Men Look­ing for Youth

Plas­tic Surgery on the Rise

Wellness Update - - Health Watch MD - with Dr. Randy Martin

Dr. Randy Martin: Ac­cord­ing to 2010 statis­tics from the Amer­i­can So­ci­ety of Plas­tic Sur­geons, men are in­creas­ingly hav­ing plas­tic surgery pro­ce­dures done. Let’s find out what they’re get­ting and why.

In its 2010 statis­tics re­lease, the Amer­i­can So­ci­ety of Plas­tic Sur­geons (ASPS) re­vealed a 14 per­cent in­crease in the num­ber of facelifts among men and an 11 per­cent in­crease in num­ber of plas­tic sur­gi­cal pro­ce­dures on men’s ears. In fact, pro­ce­dures in males, in­clud­ing both min­i­mally in­va­sive (such as Bo­tox in­jec­tions) and sur­gi­cal pro­ce­dures, ac­counted for al­most 10 per­cent of all pro­ce­dures for the year. “The num­bers for the men are def­i­nitely in­creas­ing,” says Joseph Woods, M.D., chief of plas­tic surgery for Pied­mont Hos­pi­tal. “Ten years ago, my prac­tice in cos­metic surgery was 99 per­cent women. And to­day, I would say it is 90 per­cent women. Men are now real­iz­ing plas­tic surgery is not just for their wives.” So why are men hav­ing plas­tic surgery? Of­ten it’s for mar­ketabil­ity in the work­place. Ac­cord­ing to the ASPS statis­tics, men and women be­tween the ages of 40 and 54 are get­ting the ma­jor­ity of cos­metic pro­ce­dures. Th­ese older men are typ­i­cally look­ing for ways to bridge the gap be­tween them­selves and younger men who are job hunt­ing. Dr. Woods re­ports see­ing many men re­quest­ing facial types of pro­ce­dures and those for the torso, ei­ther breast re­duc­tions or tight­en­ing of ar­eas men aren’t able to tone to their sat­is­fac­tion. If you’re de­bat­ing a tight­en­ing op­tion but aren’t quite ready for a facelift, Dr. Woods says Bo­tox or fillers can help for a good five or six years. “For in­va­sion-free help for your skin—whether you’re male or fe­male, adopt healthy eat­ing habits and an ex­er­cise reg­i­men, stay out of the sun, and do not smoke — one of the top ways to age your face,” Dr. Woods sug­gests. “Also, hy­drate your skin with a mois­tur­izer, use sun­screen, and ap­ply a top­i­cal, mild acid like alpha hy­droxy acid (gly­colic acid), which is found in many sk­in­care prod­ucts.”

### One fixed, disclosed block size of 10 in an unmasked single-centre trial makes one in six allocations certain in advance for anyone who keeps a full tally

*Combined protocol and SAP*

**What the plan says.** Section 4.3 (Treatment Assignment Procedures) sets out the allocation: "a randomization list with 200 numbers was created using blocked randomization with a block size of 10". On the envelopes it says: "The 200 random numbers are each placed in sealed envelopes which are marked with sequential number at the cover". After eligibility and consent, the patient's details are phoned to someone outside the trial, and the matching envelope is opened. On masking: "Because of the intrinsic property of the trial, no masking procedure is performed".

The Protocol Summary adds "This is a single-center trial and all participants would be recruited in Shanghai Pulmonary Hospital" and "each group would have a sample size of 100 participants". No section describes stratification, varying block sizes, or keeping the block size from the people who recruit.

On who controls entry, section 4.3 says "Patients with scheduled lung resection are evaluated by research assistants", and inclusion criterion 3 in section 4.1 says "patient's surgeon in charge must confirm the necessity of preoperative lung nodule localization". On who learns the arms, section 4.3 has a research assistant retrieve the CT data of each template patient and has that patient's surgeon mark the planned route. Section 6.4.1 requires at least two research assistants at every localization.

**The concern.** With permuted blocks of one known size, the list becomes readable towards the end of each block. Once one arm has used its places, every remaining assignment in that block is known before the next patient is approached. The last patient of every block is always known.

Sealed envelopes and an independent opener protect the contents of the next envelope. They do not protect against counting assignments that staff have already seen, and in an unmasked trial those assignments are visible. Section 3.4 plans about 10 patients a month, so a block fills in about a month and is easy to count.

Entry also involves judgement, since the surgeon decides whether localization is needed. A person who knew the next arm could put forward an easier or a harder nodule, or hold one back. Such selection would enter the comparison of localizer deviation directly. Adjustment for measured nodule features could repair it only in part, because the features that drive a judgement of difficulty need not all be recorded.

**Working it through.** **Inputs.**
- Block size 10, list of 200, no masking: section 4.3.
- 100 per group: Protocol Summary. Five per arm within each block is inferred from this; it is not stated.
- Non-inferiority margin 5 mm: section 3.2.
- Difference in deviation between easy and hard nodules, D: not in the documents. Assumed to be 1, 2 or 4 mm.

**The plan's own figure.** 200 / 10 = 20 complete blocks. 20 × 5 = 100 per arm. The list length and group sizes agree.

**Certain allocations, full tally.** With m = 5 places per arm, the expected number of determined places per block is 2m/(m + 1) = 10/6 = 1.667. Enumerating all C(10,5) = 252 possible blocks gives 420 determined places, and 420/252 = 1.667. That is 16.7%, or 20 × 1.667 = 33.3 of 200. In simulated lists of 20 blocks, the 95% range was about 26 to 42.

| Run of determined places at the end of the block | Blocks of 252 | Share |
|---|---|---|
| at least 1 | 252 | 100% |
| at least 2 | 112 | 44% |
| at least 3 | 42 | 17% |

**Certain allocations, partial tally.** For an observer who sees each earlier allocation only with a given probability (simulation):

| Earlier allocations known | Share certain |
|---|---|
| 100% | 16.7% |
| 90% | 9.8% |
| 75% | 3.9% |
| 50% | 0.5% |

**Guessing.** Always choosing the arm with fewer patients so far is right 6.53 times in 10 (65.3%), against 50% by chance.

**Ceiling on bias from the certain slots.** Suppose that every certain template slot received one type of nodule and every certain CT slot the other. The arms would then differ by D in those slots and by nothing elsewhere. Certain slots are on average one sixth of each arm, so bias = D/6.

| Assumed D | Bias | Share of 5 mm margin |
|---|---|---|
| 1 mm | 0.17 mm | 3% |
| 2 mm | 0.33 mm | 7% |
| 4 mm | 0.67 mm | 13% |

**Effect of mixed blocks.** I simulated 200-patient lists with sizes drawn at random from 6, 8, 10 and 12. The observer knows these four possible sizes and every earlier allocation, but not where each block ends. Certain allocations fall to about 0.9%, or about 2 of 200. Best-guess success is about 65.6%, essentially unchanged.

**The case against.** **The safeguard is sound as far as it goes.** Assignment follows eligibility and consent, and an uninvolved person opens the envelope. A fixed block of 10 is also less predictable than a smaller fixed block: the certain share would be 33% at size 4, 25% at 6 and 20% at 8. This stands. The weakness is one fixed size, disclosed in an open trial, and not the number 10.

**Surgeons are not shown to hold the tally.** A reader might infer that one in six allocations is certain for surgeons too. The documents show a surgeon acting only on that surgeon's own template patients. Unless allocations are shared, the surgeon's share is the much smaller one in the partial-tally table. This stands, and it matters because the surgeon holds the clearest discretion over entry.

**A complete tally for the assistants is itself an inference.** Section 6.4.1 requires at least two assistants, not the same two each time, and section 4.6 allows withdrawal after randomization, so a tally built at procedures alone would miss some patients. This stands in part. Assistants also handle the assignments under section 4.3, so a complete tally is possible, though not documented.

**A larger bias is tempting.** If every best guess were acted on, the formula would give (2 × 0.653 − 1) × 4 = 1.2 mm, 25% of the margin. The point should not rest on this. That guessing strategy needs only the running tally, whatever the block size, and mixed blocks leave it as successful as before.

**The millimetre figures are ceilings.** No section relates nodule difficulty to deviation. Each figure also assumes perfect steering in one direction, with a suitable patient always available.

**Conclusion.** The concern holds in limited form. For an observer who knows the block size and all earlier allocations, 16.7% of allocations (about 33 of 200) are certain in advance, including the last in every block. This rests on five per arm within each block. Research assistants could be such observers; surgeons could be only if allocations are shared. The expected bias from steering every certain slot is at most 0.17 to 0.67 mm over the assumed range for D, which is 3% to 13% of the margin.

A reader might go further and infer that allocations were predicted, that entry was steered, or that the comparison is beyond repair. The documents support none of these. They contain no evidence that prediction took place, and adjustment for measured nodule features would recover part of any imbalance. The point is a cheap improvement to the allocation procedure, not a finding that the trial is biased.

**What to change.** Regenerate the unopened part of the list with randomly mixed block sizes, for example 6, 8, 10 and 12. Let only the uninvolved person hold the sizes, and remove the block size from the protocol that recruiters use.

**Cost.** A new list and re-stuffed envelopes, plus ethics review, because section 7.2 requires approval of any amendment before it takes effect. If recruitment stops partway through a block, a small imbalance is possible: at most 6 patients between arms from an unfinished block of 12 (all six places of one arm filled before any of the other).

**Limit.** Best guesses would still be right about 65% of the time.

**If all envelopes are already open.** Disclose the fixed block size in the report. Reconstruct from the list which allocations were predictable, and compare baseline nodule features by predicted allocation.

Pro­vided courtesy of Pied­mont Health­care

Newspapers in English

Newspapers from USA

© PressReader. All rights reserved.